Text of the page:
An international conference with the theme “Circular Economy – Formula for the Plastic Industry’s Sustainable Development” was held within the Plastics & Rubber Vietnam 2019 event on November 28 in Hanoi by Informa Markets and Messe Duesseldorf Asia.
Addressing the conference, Mr. Hoang Duc Vuong, Head of the Recycled Plastics Unit at the Vietnam Plastics Association, said that regulations in Vietnam have conflicts in the definition of scrap plastic, as it is assumed that waste only comes from production. According to international conventions, waste must be destroyed. Meanwhile, scrap plastic is not completely waste because it is recyclable, but as it is equated as scrap waste, it is banned from import, making it difficult for businesses.
It is estimated that by 2023, the plastics industry will need about 10 million tons of plastic for production and export. According to the master plan for the petrochemical industry and projects, domestic plastic resin production is expected to reach 2.6 million tons, accounting for 26 per cent, while the remaining 7.4 million tons will be imported.
“Vietnam’s plastics industry is continuously developing, with growth of 15-20 per cent, and has a large geographical area for both exports and domestic consumption,” Mr. Vuong said. “However, 80 per cent of plastic materials are currently imported. One of the reasons the plastics industry relies so heavily on imported raw materials is that Vietnam’s plastic recycling industry has not yet developed.”
“The promotion of recycling and reuse has not been promoted because the legal system has not encouraged recycling, law enforcement monitoring is not tight, and there is no proper investment in the recycling industry,” said Mr. Pham Hoang Hai, Head of the Secretariat at the Vietnam Business Council for Sustainable Development under the Vietnam Chamber of Commerce and Industry (VCCI). “For businesses, short-term solutions have failed and made no difference, and the amount of raw materials for recycling only accounted for a very small part of the total product sent to market.”
Dr. Nguyen Thi Van Ha, Dean of the Faculty of Environment at the University of Resources and Environment, Ho Chi Minh City, said that Vietnamese enterprises, especially small and medium-sized enterprises, need to think about a circular economy in their business models. Instead of having to come up with new solutions, Vietnamese enterprises can refer and apply lessons learned elsewhere in the circular economic model. In particular, a number of key points to note include changing thinking from a linear economy to circular, treating waste as a new source of raw materials for production, studying nature’s ability to regenerate and circulate, realizing that all resources are limited and production is based on such limits; and being aware of industrial symbiosis, the use of renewable energy, and cleaner production.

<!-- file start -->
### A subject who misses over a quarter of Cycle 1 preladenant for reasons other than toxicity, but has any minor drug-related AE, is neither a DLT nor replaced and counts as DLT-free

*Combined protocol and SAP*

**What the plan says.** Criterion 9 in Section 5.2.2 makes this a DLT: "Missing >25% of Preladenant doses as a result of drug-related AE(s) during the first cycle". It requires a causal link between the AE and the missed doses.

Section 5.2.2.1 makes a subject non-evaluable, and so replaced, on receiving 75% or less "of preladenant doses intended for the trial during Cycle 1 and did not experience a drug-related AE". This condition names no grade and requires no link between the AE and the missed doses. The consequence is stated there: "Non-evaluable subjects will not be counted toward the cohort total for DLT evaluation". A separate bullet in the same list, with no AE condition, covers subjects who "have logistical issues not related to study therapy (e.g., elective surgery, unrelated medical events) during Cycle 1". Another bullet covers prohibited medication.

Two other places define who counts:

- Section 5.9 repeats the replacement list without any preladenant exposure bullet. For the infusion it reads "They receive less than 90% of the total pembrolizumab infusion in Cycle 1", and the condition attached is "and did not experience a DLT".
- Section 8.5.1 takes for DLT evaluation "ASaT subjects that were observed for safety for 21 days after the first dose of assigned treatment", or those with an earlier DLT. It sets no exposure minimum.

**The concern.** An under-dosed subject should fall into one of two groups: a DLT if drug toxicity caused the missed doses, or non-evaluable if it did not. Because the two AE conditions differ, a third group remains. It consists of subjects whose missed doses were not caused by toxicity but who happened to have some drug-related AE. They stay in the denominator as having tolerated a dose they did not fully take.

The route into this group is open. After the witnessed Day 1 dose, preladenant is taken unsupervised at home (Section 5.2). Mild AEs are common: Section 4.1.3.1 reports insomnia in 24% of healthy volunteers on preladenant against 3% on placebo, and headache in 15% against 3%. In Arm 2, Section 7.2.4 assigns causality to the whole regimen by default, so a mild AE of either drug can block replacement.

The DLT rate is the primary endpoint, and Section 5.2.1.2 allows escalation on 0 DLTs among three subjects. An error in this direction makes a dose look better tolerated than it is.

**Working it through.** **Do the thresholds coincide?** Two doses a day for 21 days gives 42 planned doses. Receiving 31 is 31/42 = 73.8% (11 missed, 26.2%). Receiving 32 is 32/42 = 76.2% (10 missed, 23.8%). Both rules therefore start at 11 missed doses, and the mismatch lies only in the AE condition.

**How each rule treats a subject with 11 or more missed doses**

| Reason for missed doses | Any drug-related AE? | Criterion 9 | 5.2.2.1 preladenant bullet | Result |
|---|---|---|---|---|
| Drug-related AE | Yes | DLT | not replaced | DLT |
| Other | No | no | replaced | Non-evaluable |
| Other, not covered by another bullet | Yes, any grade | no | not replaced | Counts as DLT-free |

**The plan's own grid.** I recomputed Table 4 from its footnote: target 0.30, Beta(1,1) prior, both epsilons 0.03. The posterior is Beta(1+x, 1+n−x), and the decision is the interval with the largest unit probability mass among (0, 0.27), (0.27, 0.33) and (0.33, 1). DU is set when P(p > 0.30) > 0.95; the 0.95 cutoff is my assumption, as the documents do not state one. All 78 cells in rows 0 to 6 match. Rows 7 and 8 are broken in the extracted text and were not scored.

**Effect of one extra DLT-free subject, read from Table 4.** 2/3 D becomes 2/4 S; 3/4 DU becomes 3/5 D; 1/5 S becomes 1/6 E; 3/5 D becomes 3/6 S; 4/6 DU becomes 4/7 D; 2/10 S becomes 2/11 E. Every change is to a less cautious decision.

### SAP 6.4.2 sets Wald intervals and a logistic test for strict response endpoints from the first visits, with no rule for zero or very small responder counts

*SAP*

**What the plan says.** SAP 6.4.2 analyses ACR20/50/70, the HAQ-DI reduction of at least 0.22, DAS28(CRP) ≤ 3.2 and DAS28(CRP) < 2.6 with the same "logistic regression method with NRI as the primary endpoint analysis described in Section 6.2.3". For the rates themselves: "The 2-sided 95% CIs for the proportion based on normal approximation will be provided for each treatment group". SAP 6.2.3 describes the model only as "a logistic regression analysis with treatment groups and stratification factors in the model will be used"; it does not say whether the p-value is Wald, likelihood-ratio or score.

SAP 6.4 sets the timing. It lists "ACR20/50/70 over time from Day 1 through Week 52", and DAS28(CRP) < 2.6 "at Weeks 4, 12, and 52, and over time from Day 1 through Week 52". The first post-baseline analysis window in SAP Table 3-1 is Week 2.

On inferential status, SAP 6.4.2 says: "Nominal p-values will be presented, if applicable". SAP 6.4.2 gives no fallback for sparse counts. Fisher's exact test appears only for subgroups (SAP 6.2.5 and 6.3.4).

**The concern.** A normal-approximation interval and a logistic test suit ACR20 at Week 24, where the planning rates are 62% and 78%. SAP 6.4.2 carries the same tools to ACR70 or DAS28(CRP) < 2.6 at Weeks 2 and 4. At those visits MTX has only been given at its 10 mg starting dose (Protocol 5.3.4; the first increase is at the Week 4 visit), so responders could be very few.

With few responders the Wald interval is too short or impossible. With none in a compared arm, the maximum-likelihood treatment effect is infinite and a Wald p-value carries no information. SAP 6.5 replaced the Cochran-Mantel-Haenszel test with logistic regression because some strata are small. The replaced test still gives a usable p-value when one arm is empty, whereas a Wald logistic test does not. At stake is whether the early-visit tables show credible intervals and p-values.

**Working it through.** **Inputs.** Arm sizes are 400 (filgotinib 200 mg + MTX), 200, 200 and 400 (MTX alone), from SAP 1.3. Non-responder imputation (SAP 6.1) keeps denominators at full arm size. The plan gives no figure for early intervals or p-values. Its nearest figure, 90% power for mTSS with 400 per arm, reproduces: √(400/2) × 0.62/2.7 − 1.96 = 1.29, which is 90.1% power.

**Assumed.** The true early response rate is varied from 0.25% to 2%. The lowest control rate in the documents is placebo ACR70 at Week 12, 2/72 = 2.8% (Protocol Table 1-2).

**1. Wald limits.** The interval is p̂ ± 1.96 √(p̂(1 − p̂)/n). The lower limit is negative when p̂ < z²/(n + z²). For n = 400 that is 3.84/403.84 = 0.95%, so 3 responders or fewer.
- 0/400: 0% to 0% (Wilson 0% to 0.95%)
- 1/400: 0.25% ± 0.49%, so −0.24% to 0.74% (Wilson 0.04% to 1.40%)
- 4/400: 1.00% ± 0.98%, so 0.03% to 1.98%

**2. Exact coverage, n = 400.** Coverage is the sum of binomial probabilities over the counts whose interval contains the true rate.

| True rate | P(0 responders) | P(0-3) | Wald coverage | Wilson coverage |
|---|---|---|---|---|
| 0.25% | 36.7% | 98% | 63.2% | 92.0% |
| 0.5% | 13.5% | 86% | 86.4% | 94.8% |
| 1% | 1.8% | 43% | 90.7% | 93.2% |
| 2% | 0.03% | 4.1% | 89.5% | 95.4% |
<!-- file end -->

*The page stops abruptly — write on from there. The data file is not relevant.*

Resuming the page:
“The recycling of scrap plastic brings high economic efficiency, competitive output prices, and contributes to environmental protection,” said Dr. Lai Van Manh, Head of the Department of Economics of Natural Resources and Environment at the Institute of Strategy and Policy on Natural Resources and Environment (ISPONRE). “This is a direction many plastics businesses are looking to in sustainable development.”
VCCI has built knowledge about secondary material markets in Vietnam based on information technology. In particular, businesses can join networks to share information, targeting waste sources in the industry as a source of raw materials.
Dr. Manh added that many plastics businesses expect the State to have policies to help the industry develop waste recycling, on the basis of harmonizing the interests of enterprises, the State, and society while protecting the environment.
The Vietnam Environment Protection Fund has a preferential interest rate policy for investment projects in the fields of collection, transportation, and treatment of ordinary solid waste, including plastic; enterprises and projects manufacturing and importing special-use machinery and equipment used directly in gathering and transporting; and products from recycling and waste treatment activities certified by competent State agencies.